Regarding guitar books, I bought back in 1988 Troy Stetina's Heavy Metal books that were accompanied by tapes (back then) and I found the whole five book series great but I really couldn't make it into serious solo playing. I was very decent in my rhythm guitar (I was playing in an amateurish band consisted of people studying electronics like me back then in a two years technical school), I also played some (elementary) bass guitar when the bassist was ill but my speed and preciseness in lead guitar were way off. I finally managed to remedy this gradually through years by doing a lot of finger exercises (mostly various forms of spiders even some I thought myself and string skipping) and by trying to have very good synchronization between my hands. I also find Mike Ihde's book "Rock Guitar" a very decent one but because of musical staff used throughout I just used the tape, my ears and my imagination. Most of my other books are song books from particular bands. Now, although there is great material on the net and I am a constant digger of it, I still find good books indispensable for anyone starting off his journey into guitar world or even for intermediate players particularly those trying to teach themselves.
  5. Apr 29, 2017 #4
    Reading music is a must for a classical guitarist, a plus for a jazz guitarist, and totally optional for just about any other kind of guitarist unless you are doing some kind of professional session work. I've done it backwards from you - started with rock/metal electric, then got into jazz and now mostly play classical. But I still have all three types of guitars around. As far as electric guitars go, I've never been one of those gearheads that know all about equipment and petals and stuff. I spent most of my money learning how to play music so I never really bought good equipment!

    I learned music theory from the beginning including a very good high school music theory class for 3 whole years. I went to school for music technology but dropped due to lack of family support and funds. But I think music really helped me learn how to learn.

    I totally did the Stetina thing too! In fact I re-downloaded a copy of "speed mechanics for lead guitar" to see if the exercises could be adopted for classical guitar, because they were so exhaustive and logical. That was a great book.
  6. Apr 29, 2017 #5


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    Yes, that's how I see it too.

    In fact it is not exactly backwards because I learned very few things on classical guitar as a formal study. I mostly learned theory that proved useful afterwards. Essentially I began learning guitar with 70s rock and metal, when I first bought my (legendary :))) first electric guitar. Then I learned some other styles but the recent years as I wrote in my OP I've greatly reinforced the whole thing and I also got into funk and some of its variations (mostly soul - funk and blues - funk). I love jazz but in its pure form it is not something I want to get very deep into (at least now). I am also excited to play funk bass guitar. As for classical guitar, I really (and I stress this out) really admire people playing at the advanced level. It is a great joy to listen to them. When I was in the third year in my formal music studies (in the middle of which I quit) my teacher invited me to go earlier one day just to listen to a graduate person that would play some flamengos along with other related staff, as a preview for his finals. What can I say? My jaws dropped down. I immediately realized what I'm supposed to get to and...quit. But that was because I really didn't like this instrument back then. Now, if you ask me I have also done some pretty neat stuff on classical guitar melodies. But even this way I don't think I would be a classical guitar master ever.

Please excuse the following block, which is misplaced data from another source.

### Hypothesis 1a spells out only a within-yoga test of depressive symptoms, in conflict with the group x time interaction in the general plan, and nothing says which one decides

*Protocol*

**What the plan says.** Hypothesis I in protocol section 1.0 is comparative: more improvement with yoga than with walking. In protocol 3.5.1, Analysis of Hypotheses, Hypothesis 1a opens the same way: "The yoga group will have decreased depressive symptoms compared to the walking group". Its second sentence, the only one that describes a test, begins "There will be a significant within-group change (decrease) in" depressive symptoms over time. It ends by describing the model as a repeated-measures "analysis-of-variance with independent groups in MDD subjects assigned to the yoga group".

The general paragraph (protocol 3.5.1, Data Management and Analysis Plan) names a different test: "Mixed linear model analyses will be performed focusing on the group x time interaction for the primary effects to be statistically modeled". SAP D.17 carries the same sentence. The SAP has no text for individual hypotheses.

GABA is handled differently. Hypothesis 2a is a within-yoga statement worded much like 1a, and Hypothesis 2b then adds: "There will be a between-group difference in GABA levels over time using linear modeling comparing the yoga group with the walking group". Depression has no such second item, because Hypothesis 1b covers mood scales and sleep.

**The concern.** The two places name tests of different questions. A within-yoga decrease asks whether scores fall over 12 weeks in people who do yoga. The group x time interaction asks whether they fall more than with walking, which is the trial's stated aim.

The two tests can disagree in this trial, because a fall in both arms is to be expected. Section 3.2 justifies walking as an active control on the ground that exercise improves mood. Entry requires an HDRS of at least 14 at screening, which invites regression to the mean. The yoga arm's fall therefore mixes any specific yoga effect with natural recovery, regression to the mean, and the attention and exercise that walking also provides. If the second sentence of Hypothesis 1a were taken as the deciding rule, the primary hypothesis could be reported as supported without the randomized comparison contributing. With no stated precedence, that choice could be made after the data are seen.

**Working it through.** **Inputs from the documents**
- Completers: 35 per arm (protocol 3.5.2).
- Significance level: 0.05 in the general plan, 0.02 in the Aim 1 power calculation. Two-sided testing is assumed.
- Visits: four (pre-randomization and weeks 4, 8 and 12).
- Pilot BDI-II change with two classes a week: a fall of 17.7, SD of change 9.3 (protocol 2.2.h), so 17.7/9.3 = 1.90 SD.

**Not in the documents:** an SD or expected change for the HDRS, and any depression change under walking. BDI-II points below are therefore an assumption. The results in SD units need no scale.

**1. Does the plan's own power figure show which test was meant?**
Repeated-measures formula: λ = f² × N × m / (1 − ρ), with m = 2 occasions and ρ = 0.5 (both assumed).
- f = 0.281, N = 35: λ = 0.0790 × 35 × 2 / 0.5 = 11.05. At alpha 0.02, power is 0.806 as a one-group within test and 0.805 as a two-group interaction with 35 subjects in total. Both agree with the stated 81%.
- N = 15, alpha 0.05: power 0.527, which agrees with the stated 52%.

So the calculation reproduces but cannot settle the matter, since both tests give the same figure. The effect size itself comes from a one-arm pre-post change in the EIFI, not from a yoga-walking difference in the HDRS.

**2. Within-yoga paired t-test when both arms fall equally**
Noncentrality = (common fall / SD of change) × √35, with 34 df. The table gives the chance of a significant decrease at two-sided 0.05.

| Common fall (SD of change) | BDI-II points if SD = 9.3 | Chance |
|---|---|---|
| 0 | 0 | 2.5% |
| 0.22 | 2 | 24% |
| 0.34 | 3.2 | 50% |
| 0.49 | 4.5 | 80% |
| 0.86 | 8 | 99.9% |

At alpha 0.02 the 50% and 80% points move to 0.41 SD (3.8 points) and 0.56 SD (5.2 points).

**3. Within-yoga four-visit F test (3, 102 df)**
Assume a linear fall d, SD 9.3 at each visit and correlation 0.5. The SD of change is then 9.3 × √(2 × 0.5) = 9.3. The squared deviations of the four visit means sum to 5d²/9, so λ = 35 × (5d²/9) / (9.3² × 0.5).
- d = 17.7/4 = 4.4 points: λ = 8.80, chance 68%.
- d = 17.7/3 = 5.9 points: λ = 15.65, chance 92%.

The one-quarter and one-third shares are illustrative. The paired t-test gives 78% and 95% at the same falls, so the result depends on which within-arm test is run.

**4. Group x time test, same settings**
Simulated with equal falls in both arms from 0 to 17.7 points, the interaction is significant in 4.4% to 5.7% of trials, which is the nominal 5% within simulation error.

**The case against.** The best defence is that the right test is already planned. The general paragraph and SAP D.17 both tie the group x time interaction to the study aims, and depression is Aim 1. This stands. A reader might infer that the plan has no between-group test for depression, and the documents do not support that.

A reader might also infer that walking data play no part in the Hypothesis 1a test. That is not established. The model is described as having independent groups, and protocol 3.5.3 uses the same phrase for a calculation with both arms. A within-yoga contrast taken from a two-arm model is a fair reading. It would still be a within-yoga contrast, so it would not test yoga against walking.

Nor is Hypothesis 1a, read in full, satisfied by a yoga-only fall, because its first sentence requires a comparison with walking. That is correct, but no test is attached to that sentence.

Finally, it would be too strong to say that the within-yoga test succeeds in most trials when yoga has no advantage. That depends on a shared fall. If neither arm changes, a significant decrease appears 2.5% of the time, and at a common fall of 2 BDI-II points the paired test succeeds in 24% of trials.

I agree to this view having the real music at its center. But admittedly for years I was very interested in gearing including good amps, good effect pedals, effective noise reduction, good cables and all these. I even brought some cheap effect pedals I managed to buy when I was about 22 in a technical school and did measurements with AF generators, oscilloscope and semi - log paper for sketching the curves of gain, measure distorted signals etc. and also I took the diagrams from some 80s electronic circuits books ( named 301 circuits , 302 circuits or something like that as far as I remember) and I constructed two effects boxes start to finish. One was an overdrive and the other a fuzz box. Truth is that having a decent gearing is absolutely necessary in order to faithfully reproduce original songs and I still keep an eye on the gearing world but not with that passion anymore. But the central idea is always the music I play itself.

    That is a very sad thing and a crucial obstacle that many people (including me as well) have faced and still face. But such is life.
  7. Apr 29, 2017 #6


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    Just for fun here are my homemade effects boxes

    Overdrive Overdrive.jpg

    Fuzzbox Fuzzbox.jpg

    and fuzzbox open Fuzzbox_open.jpg